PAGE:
There is also another problem that cannot be ignored and a designer underlines this in a particularly original way. Sarah Brunnhuber, with the motto 'WEAVE (K)NOT WASTE', proposes a production technique that eliminates cutting and sewing waste by a special knotting, a type of weaving currently not allowed by industry loom. As a positive sign towards the end of a waste habit, there is a word that we hear pronounced, with an increasing recurrence, that could be understood as symbol of a changing attitude: 'deadstock', a term that was commonly used to indicate what remained unsold or unused from the production of clothes or fabrics, has acquired a new meaning. A decidedly negative connotation, previously referred to the end of a cycle, has gradually taken on a meaning alluding to a rebirth, promising a different approach to reuse and upcycle. There are many famous Maisons and younger brands that, undergoing a path of respect and safeguard with determination, are dedicating themselves to the objective of disposal, seeking a new functionality through the usual, surprising forms of creativity that distinguish them. Existing fabrics, scraps used only for research, warehouse stocks, thanks to the use of techniques and applications not explored until now, give life to unexpected, exciting collections. The dominant trend now appears to be ‘reselling’, which seems to be appreciated by the public, oriented towards increasingly sustainable forms of purchase in economic and environmental terms. Videos, fashion shows and communication narrate the renewed awareness that inspires the rebirth of these dead stocks, with equally promising and captivating images and messages.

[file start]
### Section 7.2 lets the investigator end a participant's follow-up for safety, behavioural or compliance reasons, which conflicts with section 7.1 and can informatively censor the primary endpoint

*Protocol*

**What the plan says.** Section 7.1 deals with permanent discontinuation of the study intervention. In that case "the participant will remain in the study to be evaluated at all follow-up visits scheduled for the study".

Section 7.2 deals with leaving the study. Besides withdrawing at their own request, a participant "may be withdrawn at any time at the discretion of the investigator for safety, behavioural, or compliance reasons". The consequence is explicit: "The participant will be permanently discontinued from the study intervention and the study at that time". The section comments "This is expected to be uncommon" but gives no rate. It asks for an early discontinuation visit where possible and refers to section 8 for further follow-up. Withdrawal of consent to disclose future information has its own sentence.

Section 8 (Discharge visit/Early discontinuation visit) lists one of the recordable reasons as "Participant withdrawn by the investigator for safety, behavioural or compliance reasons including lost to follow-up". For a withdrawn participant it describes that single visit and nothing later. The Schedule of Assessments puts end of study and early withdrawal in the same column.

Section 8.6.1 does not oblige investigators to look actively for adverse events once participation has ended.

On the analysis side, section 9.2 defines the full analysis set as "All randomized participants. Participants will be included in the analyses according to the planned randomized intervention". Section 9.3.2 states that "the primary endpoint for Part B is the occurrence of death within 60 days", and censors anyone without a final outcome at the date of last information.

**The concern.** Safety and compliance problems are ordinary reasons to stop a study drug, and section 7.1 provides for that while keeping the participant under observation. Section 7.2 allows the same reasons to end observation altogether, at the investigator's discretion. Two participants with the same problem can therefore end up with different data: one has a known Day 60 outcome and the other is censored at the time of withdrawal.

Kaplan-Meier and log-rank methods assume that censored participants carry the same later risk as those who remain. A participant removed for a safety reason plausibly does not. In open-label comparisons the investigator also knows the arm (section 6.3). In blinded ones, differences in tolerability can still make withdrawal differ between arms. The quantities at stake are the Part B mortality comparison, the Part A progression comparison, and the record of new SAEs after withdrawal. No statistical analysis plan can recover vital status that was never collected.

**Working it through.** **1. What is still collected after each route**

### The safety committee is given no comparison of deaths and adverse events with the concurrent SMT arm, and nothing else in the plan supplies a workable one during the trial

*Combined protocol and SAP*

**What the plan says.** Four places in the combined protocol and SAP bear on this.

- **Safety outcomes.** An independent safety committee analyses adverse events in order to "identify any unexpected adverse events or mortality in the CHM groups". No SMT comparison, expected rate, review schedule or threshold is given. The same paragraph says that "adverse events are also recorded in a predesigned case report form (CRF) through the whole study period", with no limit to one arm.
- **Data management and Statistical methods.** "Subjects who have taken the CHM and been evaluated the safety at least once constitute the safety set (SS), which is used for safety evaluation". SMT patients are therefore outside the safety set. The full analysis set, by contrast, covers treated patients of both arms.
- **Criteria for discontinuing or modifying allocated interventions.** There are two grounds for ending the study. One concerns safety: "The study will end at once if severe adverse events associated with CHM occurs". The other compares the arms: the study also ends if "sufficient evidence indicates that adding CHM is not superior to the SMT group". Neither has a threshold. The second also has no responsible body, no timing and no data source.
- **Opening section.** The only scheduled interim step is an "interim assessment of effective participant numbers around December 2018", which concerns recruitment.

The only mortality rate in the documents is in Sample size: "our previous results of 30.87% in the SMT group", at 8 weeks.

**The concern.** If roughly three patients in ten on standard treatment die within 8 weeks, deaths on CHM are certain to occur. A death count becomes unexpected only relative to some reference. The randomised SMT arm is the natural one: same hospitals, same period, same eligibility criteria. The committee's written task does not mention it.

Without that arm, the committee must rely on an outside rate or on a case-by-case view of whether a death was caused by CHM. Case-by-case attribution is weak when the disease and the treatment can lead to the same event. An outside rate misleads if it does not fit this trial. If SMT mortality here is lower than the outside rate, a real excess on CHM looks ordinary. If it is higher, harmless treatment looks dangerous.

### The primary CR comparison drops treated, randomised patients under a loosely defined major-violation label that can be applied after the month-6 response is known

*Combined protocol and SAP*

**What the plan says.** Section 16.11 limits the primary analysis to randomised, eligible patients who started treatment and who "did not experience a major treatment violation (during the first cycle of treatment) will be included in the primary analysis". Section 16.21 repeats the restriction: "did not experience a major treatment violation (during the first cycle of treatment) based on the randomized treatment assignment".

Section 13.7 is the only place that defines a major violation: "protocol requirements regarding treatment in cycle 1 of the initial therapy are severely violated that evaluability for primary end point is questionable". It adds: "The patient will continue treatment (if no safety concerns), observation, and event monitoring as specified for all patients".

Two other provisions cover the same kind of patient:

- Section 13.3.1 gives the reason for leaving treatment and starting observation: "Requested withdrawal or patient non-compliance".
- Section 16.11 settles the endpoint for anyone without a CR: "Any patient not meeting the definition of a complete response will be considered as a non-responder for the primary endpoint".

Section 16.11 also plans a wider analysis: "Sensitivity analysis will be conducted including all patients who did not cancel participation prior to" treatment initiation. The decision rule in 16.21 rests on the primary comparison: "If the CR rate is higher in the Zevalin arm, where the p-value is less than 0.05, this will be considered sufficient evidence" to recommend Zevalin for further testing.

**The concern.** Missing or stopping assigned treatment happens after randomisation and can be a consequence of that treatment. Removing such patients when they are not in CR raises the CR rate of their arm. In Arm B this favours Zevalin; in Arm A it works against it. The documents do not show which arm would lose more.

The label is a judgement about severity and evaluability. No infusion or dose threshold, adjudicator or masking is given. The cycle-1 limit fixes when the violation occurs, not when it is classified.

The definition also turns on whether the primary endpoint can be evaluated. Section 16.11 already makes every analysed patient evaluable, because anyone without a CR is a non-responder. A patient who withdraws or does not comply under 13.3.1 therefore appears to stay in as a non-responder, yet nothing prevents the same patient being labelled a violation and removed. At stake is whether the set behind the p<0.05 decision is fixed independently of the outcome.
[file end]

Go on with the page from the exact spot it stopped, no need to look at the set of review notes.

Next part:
Super Wide Interdisciplinary New Explorers. Studio Swine. Photo courtesy of Studio Swine/Stills of Petr Krejčí. 

Another particularly difficult obstacle to overcome during this journey of redemption concerns those millions of tons of plastic waste, that are produced every year in the world with only a negligible part recycled. The U.N. has set two deadlines: the challenge to renew the cycle of production, disposal and recycling of plastic within a period of time that extends up to 2030, to arrive then to what can be considered the final goal, a total reuse in 2040. The excessive amount of this waste, based on petroleum, represents a lethal threat to the marine and terrestrial ecosystems. The painful phenomenon has its roots in a very distant time and the enormous plastic sedimentary registered has reached record digits. Plastic has been designed to be virtually indestructible and never truly disappears, breaking down into smaller and smaller pieces that settle at the bottom of the sea only after hundreds of years.

Super Wide Interdisciplinary New Explorers. Studio Swine. Photo courtesy of Studio Swine/Stills of Petr Krejčí.